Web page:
–Co-Authored with Craig James

Oh, what a nice guy!!!

~ Lili von Shtupp in Blazing Saddles

Is nice a compliment? A dismissal? A distraction? A lack of a better adjective?

When Craig shared the story in the video below, I fell in love with the concept, pulling back the curtain on the perils of nice. Being told I’m nice is a thin observation for me to hear and even thinner to give. It’s got no teeth, no muscle, all fog, and no risk. When I hear, or think the word, I suspect an element of blurriness that indicates a lack of trust and courage.

So saying, “Nice throw” in a pickup football game? Fine. That’s a verbal smile, back-pat stuff. It’s a stroke, though, not feedback. Giving a stroke instead of specific feedback is a sign of inattention, a pro forma that serves as syrup rather than protein.

Consider this (to quote Michael Skipe): When we provide someone with detailed feedback focused on a detail, e.g. “I noticed how your comment really changed the course of the conversation” or “I’m guessing you didn’t realize how your voice sounded really sarcastic,” we demonstrate trust, courage and paying attention. Nice does none of these. “Nice” keeps the relationship curtain closed.

Can you think of a time when you offended a loved one, friend, or colleague and were confused because you thought you were being nice? You probably were nice—even very nice—but nice wasn’t what was needed at the time.

It’s tough. Kind can be a not-so-good-tasting pill.  It can feel abrupt, even confrontational.

Nice on the other hand feels good and considerate, initially… but often misses the point. It’s pleasurable in small doses—but too much of it and you discover there’s no substance. In fact, it can cause decay and hollow things out.

Nice protects our self—gentle to all, and not a bad thing—but it shifts focus away from candor and vulnerability. It discourages dialogue about what’s underlying and unexplored.

Is this the right script? How would democracy, human rights, or space travel exist if all we did was run around being Nice? Feeling good encourages us to stop, kind encourages us to work it out.

We need to be kind even though it’s hard work. We need to be kind to ourselves, and others.

Kindness requires acts of honesty, authenticity, and directness.

Kind can feel critical, crappy, and “correcting” at times, but this is where nuance comes in. Skilled kindness is the key: kind delivered with enough ‘nice sauce’ to keep the conversation going.

Skilled kindness develops belonging, not just get-alonging. It fosters real human engagement.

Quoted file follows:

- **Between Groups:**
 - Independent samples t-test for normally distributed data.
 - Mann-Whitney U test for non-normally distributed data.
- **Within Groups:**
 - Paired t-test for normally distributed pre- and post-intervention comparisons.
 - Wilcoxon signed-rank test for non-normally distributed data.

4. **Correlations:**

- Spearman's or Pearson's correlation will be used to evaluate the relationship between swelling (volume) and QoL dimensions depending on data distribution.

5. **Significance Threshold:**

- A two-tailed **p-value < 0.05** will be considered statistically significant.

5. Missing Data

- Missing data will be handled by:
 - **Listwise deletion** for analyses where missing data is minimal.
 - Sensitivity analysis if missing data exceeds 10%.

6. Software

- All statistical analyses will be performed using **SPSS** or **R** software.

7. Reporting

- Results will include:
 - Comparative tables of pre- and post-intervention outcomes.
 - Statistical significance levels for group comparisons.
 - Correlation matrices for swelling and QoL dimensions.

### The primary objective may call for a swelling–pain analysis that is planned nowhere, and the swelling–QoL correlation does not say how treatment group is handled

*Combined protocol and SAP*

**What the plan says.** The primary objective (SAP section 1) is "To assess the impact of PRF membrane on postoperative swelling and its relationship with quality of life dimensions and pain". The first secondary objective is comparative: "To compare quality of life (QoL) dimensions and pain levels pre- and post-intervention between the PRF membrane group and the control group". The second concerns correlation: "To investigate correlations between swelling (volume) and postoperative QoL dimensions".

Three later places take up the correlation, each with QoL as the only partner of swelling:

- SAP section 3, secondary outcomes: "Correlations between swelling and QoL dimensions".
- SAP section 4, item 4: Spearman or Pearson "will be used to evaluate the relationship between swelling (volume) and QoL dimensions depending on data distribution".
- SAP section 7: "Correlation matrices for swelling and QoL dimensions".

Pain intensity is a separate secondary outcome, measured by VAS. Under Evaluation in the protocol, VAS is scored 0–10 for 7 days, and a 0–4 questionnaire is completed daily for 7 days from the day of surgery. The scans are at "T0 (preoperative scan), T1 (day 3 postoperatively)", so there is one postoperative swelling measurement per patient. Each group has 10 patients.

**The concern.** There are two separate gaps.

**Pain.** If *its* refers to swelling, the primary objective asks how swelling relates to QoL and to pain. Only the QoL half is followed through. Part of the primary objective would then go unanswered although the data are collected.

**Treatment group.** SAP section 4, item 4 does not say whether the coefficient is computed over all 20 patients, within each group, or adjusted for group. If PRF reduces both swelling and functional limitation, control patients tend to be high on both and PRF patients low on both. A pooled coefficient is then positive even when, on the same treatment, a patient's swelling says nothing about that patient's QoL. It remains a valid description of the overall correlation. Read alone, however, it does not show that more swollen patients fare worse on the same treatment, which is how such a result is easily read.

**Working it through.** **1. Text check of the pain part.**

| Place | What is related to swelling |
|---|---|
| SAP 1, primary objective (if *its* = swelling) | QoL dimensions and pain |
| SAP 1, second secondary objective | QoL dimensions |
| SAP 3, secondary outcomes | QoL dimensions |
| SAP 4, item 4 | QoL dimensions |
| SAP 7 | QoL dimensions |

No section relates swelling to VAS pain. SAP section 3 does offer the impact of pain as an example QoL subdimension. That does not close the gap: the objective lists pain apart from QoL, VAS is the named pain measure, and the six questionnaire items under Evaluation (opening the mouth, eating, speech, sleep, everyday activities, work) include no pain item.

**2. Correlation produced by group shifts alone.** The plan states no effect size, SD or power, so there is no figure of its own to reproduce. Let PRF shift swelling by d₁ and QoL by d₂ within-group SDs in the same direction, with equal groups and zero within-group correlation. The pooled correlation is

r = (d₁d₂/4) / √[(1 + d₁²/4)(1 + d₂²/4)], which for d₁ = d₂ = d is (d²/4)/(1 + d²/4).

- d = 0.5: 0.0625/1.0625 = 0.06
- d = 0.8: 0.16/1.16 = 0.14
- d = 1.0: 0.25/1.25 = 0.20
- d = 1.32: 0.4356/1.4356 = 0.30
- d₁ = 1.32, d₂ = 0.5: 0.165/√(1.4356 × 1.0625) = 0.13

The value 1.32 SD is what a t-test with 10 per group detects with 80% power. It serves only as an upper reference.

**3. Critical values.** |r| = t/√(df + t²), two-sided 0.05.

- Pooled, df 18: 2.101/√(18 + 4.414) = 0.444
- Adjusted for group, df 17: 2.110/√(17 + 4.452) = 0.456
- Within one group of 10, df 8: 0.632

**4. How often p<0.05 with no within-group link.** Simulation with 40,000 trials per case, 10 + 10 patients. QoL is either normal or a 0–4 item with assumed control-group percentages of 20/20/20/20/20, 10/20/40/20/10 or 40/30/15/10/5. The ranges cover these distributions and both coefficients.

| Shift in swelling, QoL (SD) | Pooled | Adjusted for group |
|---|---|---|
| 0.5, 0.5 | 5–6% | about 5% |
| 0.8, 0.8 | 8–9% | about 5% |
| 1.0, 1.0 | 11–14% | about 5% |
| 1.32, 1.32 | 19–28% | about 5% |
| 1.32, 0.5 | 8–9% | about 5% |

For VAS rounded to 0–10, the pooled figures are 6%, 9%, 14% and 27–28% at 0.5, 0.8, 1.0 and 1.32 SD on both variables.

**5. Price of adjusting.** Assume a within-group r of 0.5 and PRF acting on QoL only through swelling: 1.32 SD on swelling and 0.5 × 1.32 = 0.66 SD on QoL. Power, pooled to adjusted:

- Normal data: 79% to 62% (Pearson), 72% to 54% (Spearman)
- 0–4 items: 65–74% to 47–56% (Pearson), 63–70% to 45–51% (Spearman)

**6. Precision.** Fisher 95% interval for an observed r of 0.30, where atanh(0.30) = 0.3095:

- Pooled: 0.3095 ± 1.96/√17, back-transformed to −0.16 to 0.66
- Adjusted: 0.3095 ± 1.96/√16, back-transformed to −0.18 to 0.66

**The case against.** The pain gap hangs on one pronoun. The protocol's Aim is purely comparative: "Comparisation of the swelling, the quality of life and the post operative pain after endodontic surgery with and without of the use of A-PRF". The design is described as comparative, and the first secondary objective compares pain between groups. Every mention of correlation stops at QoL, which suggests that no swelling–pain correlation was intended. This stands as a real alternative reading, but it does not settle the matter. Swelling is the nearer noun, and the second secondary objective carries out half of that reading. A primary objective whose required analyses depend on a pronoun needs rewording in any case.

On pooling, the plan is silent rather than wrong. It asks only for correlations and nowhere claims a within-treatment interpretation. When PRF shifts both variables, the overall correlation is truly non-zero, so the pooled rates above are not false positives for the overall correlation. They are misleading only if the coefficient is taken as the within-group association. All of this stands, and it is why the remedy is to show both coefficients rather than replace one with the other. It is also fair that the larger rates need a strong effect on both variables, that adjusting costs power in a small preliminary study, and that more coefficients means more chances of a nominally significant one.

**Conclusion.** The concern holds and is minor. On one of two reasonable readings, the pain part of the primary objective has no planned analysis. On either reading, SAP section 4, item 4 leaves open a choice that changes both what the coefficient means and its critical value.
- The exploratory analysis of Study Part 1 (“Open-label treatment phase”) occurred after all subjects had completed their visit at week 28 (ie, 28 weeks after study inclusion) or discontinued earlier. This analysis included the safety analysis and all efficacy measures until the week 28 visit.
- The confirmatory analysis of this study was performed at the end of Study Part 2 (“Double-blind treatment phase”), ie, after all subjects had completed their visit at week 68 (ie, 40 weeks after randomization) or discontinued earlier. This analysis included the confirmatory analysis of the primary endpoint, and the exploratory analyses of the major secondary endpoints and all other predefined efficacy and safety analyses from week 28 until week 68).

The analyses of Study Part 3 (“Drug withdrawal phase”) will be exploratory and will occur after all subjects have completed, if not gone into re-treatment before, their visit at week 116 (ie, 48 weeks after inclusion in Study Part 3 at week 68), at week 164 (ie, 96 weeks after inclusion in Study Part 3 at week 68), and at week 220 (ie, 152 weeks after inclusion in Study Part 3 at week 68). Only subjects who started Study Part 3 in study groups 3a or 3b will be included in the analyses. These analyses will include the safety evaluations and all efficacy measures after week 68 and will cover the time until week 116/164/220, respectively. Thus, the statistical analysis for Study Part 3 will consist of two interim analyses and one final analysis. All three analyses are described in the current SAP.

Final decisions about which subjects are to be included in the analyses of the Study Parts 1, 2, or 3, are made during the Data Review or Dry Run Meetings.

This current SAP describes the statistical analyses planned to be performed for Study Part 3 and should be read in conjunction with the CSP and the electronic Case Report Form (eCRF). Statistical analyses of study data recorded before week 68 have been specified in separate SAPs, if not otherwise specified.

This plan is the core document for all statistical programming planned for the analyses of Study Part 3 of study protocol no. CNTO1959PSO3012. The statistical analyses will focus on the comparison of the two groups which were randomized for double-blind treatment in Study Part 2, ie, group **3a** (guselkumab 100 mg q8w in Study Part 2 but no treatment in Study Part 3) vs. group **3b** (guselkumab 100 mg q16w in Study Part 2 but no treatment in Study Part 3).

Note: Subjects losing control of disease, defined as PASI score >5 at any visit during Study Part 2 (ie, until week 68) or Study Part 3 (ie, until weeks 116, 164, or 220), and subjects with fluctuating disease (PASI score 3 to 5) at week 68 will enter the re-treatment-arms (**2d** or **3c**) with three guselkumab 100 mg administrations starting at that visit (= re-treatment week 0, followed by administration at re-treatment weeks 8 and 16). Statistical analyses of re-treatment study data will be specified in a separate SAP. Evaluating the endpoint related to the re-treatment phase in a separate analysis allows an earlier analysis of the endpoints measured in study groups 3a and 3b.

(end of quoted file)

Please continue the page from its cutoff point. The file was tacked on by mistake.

• How do you define nice and kind?
  • When were you nice and things didn’t work out?
  • When were you kind—and though it felt crappy initially, things worked out better in the long run?

What Nice covers, Kind explores.

Thank you @Paul Haury for the language of “belonging not just get-alonging” and @Diane Wyzga for the idea that being nice is largely about self and kind is about others.


Mac Bogert
Mac Bogert
I fell in love with learning, language, and leadership through the intervention of two professors—I had actually achieved a negative GPA—who kicked my butt for drifting through my first couple of semesters at Washington and Lee University. After graduate school at U. Va., I started teaching English at a large high school in northern Virginia. A terrific principal lit my fire, a terrible one extinguished it. I left after five years (the national average, as it turns out, maybe the only time I did something normal) and started an original folk/blues/rock band. That went well for a time until the record company sponsoring us folded. I toured for some years as an acoustic blues musician, primarily as an opening act for bands like the Muddy Waters Band, Doc, and Merle Watson and such remarkable talent. As that market dried up (disco), I earned my Coast Guard Masters License and worked for the next decade as a charter and delivery captain and sailing instructor. At the same time, I was working part-time as an actor and voice-over artist, selling inflatable boats and encyclopedias, and working as a puppeteer. Itchy feet, I suppose. I came back into the system in 1987 as a teacher specialist in health and drug education in my county school system, also part-time as Education Coordinator (and faculty member) for Maryland Hall for the Creative Arts. I ‘departed’ both jobs in 1994 (therein lie more stories than 350 words could hold) and started my own business. AzaLearning is the career I’d been dodging for decades. I serve 200 clients around the country, helping with all kinds of coaching, planning, transforming conflict, creative problem-solving, communication, and mediation (I also trained and worked as a community mediator somewhere during sailing and teaching): learning, language, and leadership. In 2016 I published Learning Chaos: How Disorder Can Save Education and actively contribute to a couple of online education magazines as well as publish a newsletter, a blog, and the learning chaos podcast.

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  1. Kindness is considered a virtue and an integral part of ethics.
    As such, it reflects an understanding of the preciousness of all life and the beauty of imperfection, as well as embodying feelings of respect for all.
    Kindness calls for altruism, and altruism calls for cooperation. We know very well how much cooperation between members of a species is essential to ensure its survival. Furthermore, connecting with others through kind acts allows us to satisfy our basic psychological needs for relationship and belonging. Kindness therefore has positive social effects
    On an individual level, performing acts of kindness can increase life satisfaction, positive mood, and peer acceptance.